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The Friday Brief: Managing Editor’s must-read items from this week

Friday, November 10, 2017 @ 3:29 PM | By Matthew Grace

Matthew Grace %>
Matthew Grace
Here are my picks for the top stories we published this week.

Law societies get bumpy ride at SCC hearing of Groia ‘incivility’ test case
Legal regulators’ argument that they can discipline defence counsel who can’t demonstrate a “reasonable basis” for alleging prosecutorial misconduct in court was probed by Supreme Court judges concerned about chilling robust advocacy.

SCC rules informer privilege won’t shield wrongdoing by Crime Stopper tipsters
Anonymous crime tipsters can’t hide behind informer privilege in furtherance of their own criminal activity or with the aim of interfering with the administration of justice, the Supreme Court has ruled.

Ottawa sticks to its plan to compel judges to publicly disclose expenses
The Liberal government has refused the judiciary’s plea to water down proposed legislative changes that would require judges to publicly disclose their travel and other expenses for the first time.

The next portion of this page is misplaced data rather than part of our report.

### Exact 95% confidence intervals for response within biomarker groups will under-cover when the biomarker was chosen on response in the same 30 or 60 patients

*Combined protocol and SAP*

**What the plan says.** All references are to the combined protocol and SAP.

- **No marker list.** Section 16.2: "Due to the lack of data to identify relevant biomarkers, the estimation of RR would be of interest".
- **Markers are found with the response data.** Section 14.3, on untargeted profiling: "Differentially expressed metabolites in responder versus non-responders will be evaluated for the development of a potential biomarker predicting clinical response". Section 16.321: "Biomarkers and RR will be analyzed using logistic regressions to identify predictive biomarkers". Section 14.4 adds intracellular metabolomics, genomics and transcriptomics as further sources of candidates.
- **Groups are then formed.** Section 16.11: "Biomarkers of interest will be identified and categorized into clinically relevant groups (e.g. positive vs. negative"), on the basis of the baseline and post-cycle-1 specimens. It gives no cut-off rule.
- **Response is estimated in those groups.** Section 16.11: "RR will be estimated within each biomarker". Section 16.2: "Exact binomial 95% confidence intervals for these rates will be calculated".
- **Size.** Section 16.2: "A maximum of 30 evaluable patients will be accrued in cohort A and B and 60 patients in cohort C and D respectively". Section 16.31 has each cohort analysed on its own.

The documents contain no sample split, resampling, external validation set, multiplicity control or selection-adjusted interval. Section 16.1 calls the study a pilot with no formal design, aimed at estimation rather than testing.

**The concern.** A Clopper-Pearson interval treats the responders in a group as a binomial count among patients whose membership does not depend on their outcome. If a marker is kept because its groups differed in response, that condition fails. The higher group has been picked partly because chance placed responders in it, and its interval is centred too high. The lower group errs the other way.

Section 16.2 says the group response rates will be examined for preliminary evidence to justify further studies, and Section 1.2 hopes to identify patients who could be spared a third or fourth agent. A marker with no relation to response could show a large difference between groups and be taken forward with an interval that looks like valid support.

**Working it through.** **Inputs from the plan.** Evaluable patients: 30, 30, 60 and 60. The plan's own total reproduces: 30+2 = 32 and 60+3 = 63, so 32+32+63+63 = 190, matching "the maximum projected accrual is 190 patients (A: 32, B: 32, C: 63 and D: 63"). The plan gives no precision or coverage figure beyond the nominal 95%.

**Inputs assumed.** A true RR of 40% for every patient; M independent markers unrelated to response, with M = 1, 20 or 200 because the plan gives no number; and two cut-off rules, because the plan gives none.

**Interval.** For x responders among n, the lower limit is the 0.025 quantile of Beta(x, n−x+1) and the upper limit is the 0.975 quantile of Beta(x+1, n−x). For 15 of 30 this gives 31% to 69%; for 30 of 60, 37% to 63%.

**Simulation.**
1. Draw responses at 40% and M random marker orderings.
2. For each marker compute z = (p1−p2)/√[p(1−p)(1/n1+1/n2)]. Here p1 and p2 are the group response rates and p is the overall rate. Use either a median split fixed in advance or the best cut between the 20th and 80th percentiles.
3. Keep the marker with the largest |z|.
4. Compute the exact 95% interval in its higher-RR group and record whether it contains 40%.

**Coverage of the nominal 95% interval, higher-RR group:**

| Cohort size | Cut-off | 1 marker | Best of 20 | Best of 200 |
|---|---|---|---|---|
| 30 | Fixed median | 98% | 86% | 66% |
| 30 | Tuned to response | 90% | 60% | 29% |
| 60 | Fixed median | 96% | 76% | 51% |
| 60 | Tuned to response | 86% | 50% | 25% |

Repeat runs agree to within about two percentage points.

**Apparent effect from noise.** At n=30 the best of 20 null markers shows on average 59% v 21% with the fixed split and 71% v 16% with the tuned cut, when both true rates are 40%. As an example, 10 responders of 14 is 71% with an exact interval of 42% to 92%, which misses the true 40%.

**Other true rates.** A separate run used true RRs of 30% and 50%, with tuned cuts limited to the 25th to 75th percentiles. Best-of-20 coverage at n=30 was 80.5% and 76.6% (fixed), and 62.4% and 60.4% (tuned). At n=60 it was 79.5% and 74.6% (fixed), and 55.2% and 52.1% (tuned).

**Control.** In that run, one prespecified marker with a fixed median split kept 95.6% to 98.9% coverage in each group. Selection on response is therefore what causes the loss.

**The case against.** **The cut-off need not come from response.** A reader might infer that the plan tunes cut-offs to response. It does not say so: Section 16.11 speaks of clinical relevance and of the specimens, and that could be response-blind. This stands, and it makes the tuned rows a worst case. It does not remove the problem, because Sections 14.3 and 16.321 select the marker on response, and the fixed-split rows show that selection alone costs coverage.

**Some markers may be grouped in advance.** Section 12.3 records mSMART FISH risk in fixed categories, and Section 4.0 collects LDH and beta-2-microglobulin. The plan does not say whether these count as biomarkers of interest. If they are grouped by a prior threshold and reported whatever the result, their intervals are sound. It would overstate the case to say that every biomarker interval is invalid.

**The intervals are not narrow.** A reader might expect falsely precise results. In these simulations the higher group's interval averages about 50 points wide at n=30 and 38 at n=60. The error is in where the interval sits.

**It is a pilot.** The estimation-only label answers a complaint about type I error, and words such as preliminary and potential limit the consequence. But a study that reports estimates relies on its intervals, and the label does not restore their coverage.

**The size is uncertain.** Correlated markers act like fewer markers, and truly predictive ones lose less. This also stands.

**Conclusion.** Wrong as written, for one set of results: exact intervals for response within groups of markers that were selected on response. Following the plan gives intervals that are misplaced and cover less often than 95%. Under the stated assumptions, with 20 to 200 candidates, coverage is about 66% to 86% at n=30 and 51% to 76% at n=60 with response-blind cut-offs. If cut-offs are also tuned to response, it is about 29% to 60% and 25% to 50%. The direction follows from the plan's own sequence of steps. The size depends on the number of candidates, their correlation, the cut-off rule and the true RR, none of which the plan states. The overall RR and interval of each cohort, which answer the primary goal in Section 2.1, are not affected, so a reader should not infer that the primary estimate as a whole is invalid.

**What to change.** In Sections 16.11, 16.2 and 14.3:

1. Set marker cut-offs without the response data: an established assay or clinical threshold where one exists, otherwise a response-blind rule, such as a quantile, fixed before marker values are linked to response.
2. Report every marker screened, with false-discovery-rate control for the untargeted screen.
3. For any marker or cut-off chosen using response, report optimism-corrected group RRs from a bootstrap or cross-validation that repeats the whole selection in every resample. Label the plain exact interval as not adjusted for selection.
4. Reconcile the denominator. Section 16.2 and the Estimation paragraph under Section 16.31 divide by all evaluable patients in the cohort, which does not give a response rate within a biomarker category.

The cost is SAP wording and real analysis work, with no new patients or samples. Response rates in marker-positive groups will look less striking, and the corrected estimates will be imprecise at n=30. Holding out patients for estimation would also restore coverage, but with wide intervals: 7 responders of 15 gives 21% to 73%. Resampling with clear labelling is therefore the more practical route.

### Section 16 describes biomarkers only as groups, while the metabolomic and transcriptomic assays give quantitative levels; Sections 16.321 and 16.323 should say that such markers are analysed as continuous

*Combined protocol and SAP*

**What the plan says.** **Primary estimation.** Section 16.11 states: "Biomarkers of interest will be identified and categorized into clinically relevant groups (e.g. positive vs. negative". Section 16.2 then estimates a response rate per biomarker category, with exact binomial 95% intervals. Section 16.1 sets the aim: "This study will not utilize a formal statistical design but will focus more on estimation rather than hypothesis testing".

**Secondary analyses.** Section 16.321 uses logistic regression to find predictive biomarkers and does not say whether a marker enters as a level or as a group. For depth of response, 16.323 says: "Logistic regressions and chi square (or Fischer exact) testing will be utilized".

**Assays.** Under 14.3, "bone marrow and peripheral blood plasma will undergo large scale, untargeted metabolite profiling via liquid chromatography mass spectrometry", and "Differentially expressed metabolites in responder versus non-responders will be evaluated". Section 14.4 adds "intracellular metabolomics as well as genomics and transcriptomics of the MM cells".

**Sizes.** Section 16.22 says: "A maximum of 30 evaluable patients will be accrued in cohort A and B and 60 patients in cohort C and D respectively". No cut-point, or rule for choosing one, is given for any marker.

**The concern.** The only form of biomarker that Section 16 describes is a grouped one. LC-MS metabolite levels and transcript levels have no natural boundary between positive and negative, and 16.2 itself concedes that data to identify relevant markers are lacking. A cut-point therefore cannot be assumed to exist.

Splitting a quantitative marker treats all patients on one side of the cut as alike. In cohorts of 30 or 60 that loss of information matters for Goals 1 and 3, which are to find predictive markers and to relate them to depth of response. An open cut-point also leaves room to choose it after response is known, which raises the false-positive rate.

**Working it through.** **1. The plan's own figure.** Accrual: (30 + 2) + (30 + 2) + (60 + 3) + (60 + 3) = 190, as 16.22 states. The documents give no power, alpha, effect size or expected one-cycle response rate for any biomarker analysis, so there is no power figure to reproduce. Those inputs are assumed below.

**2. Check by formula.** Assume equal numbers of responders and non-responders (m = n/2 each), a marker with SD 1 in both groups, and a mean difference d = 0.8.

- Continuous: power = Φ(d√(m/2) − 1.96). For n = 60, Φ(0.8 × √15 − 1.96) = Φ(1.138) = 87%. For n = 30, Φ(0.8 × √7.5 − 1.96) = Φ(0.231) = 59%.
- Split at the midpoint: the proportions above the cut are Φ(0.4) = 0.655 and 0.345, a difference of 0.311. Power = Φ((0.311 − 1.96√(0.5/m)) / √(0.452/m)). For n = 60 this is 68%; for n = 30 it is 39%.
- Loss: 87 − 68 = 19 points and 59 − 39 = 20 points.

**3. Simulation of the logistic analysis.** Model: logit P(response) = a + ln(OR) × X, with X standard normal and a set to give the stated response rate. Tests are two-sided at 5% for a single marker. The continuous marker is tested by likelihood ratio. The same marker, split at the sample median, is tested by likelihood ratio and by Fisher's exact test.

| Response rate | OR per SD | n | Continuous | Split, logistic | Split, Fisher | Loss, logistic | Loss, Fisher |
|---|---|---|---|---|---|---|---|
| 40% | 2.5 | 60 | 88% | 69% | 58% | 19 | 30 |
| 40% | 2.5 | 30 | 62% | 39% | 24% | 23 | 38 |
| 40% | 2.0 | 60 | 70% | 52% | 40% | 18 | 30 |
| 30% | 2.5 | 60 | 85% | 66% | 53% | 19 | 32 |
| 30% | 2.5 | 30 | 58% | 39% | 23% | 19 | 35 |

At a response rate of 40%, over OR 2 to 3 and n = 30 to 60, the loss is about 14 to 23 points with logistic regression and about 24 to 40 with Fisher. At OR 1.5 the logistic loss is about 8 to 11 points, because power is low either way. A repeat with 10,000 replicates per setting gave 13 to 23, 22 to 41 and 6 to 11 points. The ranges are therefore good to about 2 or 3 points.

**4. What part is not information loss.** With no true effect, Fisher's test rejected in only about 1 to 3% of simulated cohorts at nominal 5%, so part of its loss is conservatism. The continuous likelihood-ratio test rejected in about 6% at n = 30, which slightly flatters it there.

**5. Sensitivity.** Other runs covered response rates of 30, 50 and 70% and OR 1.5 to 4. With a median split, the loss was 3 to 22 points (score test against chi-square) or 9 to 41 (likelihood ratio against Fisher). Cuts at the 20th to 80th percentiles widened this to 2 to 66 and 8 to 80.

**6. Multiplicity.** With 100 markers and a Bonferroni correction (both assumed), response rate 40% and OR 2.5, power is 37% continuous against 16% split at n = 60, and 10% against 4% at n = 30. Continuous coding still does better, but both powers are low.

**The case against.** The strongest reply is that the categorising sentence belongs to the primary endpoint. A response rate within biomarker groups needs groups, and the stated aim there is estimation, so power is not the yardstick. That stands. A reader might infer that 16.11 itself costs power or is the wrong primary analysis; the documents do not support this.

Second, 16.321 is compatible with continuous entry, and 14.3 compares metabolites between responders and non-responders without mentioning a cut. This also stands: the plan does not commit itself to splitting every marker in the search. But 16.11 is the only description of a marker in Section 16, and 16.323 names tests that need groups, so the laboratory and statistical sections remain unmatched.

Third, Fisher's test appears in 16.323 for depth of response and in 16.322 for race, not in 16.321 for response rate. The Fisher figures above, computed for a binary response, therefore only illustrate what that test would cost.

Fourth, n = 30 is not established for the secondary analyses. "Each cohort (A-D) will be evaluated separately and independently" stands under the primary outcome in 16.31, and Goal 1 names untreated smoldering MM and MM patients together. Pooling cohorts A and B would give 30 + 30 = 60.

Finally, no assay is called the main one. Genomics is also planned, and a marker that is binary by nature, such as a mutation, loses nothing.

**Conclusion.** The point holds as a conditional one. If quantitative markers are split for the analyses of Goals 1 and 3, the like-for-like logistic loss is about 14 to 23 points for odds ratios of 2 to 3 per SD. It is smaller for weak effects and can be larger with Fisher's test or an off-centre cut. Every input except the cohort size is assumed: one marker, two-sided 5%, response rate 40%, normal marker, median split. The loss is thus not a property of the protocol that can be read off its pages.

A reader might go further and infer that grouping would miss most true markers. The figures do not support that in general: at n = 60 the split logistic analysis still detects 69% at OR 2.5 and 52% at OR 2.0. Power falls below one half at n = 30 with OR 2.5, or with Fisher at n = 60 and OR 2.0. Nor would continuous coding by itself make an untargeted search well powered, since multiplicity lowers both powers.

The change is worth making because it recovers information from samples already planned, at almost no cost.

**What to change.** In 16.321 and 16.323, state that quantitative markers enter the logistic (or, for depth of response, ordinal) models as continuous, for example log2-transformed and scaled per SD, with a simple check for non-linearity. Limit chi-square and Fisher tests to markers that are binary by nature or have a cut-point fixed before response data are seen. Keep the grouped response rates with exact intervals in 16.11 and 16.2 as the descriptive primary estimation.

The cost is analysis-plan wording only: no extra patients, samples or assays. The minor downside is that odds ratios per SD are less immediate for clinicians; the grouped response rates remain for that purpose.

Discussion on medically assisted death should be extended to youth: pediatric group
With medical assistance in dying (MAiD) now legal in Canada, parliamentarians are looking to extend the conversation beyond the strict requirements on the procedure enshrined in federal legislation.

Regulation, insurance — even litigation — in today's growing sharing economy
In their analysis article, Jonathan Meadows and Daniel Reid write: “The growth of Uber, Lyft, Airbnb, VRBO and other ride-sharing or home-sharing platforms raises important questions about regulation and insurance.”

Matthew Grace is the Managing Editor of The Lawyer's Daily.